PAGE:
Only a week after winning his first IZOD IndyCar Series championship as an owner since 2007, Michael Andretti took to Twitter on Sunday for an impromptu question and answer session of a plethora of fan and media questions about the team's offseason plans and his own promotional outlook on the Andretti Sports Marketing side.
Although champion driver Ryan Hunter-Reay switched to No. 28 in 2011 to represent the estimated 28 million people living with cancer nationwide, Andretti said he'd like to see RHR adopt the champion's No. 1 for 2013.
The No. 1 was last run by Andretti himself in the 2006 Indianapolis 500, when he finished third behind Sam Hornish Jr. and Marco Andretti, while Scott Dixon was the last IndyCar Series champion to take the No. 1 for a full season in 2004 – a year fraught with frustration for the New Zealander. Dixon finished only 10th in the standings with two top-five finishes and no wins in 15 starts.
“Not sure yet. I would like No. 1,” was Andretti's reply to a question from AP auto racing writer Jenna Fryer.
Andretti also said he may change Marco Andretti's number from 26, which Marco has ran with since his series debut in 2006. Asked why, the elder Andretti joked, “It's been bad luck. Lol.” It wouldn't be No. 6 if available, he said, because he “hated that number.”
A fourth entry, which was campaigned part-time in 2012 for Sebastian Saavedra (three races) and Ana Beatriz (two), with both racing at the Indianapolis 500, is also potentially in the cards for a full-time return in 2013, Andretti said. “Hopefully more than a few,” Andretti said regarding Beatriz's status for next year.
Regarding races, Andretti, who rescued both the Milwaukee and Baltimore races this year (Baltimore with major financial support from investor J.P. Grant), was asked whether he would take on a similar role to save the Edmonton race, which was confirmed off the 2013 schedule this weekend. Andretti responded, “No I don't see that happening.” He did say he was working on Fort Lauderdale, a market discussed as a potential new street race on more than one occasion. He added he's looking to promote more races with the Andretti Sports Marketing team.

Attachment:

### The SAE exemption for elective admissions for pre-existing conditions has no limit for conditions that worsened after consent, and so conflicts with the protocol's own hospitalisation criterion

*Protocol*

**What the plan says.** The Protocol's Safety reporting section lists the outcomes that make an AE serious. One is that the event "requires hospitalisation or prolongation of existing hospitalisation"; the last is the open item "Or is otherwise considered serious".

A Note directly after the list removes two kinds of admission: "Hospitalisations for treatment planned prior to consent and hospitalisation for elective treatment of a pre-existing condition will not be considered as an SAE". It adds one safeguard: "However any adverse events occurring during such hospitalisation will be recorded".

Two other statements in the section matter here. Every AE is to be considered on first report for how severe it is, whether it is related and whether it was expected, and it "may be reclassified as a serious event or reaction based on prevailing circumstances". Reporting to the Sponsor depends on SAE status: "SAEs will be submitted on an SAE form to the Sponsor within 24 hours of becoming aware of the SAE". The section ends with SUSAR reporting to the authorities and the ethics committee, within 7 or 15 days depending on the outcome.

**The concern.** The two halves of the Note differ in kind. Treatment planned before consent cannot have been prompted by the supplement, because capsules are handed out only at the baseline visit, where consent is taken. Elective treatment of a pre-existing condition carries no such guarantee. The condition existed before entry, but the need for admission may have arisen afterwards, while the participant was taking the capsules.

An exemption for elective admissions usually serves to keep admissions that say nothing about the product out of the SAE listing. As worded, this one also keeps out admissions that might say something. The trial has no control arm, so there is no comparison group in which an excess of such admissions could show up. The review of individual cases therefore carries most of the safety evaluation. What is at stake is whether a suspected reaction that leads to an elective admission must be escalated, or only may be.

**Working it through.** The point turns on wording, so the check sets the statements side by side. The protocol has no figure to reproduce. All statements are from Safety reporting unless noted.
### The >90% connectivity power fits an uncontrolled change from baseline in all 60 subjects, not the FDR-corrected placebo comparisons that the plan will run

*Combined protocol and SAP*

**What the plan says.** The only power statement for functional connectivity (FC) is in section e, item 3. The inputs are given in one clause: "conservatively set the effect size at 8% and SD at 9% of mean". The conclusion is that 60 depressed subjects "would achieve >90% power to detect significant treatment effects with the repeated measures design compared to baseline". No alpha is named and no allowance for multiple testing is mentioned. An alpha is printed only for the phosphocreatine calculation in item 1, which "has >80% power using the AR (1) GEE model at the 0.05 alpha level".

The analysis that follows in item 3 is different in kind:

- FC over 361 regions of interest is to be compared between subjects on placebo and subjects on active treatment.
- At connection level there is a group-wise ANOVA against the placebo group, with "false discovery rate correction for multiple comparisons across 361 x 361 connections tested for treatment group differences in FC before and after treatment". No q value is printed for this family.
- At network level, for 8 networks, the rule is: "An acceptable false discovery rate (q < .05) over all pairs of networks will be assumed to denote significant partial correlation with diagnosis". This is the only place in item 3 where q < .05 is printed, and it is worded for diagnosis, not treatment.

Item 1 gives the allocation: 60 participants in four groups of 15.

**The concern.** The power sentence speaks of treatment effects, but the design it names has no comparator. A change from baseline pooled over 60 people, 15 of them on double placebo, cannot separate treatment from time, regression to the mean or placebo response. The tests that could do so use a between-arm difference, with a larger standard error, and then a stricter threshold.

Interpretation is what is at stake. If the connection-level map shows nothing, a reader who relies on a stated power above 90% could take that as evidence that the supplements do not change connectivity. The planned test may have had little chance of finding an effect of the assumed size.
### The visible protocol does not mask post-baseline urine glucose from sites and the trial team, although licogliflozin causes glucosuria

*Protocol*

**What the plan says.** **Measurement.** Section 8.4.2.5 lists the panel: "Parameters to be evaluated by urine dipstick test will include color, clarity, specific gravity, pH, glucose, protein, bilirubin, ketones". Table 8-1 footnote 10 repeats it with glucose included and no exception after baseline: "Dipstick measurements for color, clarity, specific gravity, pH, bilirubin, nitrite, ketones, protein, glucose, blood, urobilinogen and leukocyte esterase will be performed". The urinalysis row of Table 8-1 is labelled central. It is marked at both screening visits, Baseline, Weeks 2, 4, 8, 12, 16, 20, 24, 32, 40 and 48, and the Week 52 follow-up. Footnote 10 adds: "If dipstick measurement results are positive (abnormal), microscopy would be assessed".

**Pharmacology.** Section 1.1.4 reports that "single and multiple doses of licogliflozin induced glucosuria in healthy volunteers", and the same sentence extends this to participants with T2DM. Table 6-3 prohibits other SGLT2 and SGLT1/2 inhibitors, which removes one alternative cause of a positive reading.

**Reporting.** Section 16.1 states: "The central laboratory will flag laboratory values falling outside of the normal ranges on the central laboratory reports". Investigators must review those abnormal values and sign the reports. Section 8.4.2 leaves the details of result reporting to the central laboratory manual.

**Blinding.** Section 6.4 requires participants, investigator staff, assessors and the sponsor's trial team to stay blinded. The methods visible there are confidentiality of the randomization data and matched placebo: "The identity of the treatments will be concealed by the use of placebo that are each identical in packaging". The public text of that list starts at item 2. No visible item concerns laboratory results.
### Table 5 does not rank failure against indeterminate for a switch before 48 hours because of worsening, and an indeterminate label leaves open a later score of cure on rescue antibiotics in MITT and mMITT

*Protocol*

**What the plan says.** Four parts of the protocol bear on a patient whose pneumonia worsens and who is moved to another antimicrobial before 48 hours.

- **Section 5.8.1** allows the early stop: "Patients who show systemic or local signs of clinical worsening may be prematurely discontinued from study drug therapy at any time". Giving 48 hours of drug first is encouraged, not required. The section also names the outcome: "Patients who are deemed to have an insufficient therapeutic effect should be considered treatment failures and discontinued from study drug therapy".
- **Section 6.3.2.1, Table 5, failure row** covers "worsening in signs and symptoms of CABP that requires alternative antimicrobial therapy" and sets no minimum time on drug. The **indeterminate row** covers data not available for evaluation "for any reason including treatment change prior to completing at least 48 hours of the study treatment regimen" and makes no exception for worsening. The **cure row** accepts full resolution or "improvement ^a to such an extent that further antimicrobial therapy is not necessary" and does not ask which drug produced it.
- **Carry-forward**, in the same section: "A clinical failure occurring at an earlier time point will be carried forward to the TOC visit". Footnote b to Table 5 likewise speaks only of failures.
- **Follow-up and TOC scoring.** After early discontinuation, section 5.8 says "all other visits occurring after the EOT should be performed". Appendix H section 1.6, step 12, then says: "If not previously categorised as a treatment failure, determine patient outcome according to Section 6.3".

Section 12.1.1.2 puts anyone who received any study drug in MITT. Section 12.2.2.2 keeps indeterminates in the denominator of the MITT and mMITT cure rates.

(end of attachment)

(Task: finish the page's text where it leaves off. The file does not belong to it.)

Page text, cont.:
With Pocono Raceway also considered likely to be added to the schedule, Andretti said chances for a return there are “looking good.”
One track he also won't be doing anything to rescue, not for a lack of desire, is Nazareth Speedway – a track that's laid dormant for years and is still owned by ISC.
“ISC owns the track. I don't think it will ever be saved,” he said to one question asking if he'd consider re-opening the track. “Would love to see it saved but I doubt it.”
On other former CART strongholds Cleveland, Michigan and Phoenix, Cleveland “Would be gr8,” chances of a Michigan return are “not sure,” and he “loves Phoenix.” Although Road America track president George Bruggenthies claimed recently that Milwaukee would be the only IndyCar race in Wisconsin for the foreseeable future, Andretti denied that and said he'd love to go back.
“I support it, contrary to what was said,” he said.
The Indianapolis road course, he said, would be “against tradition.” Mazda Raceway Laguna Seca, he said, will not happen for IndyCar for as long as Sonoma remains on the schedule.
He added, too, a possible interest for the combined Grand-Am/American Le Mans Series sports car championship in 2014.
The entire feed of questions and answers from Andretti to all Twitter users can be found on his Twitter feed, @michaelandretti.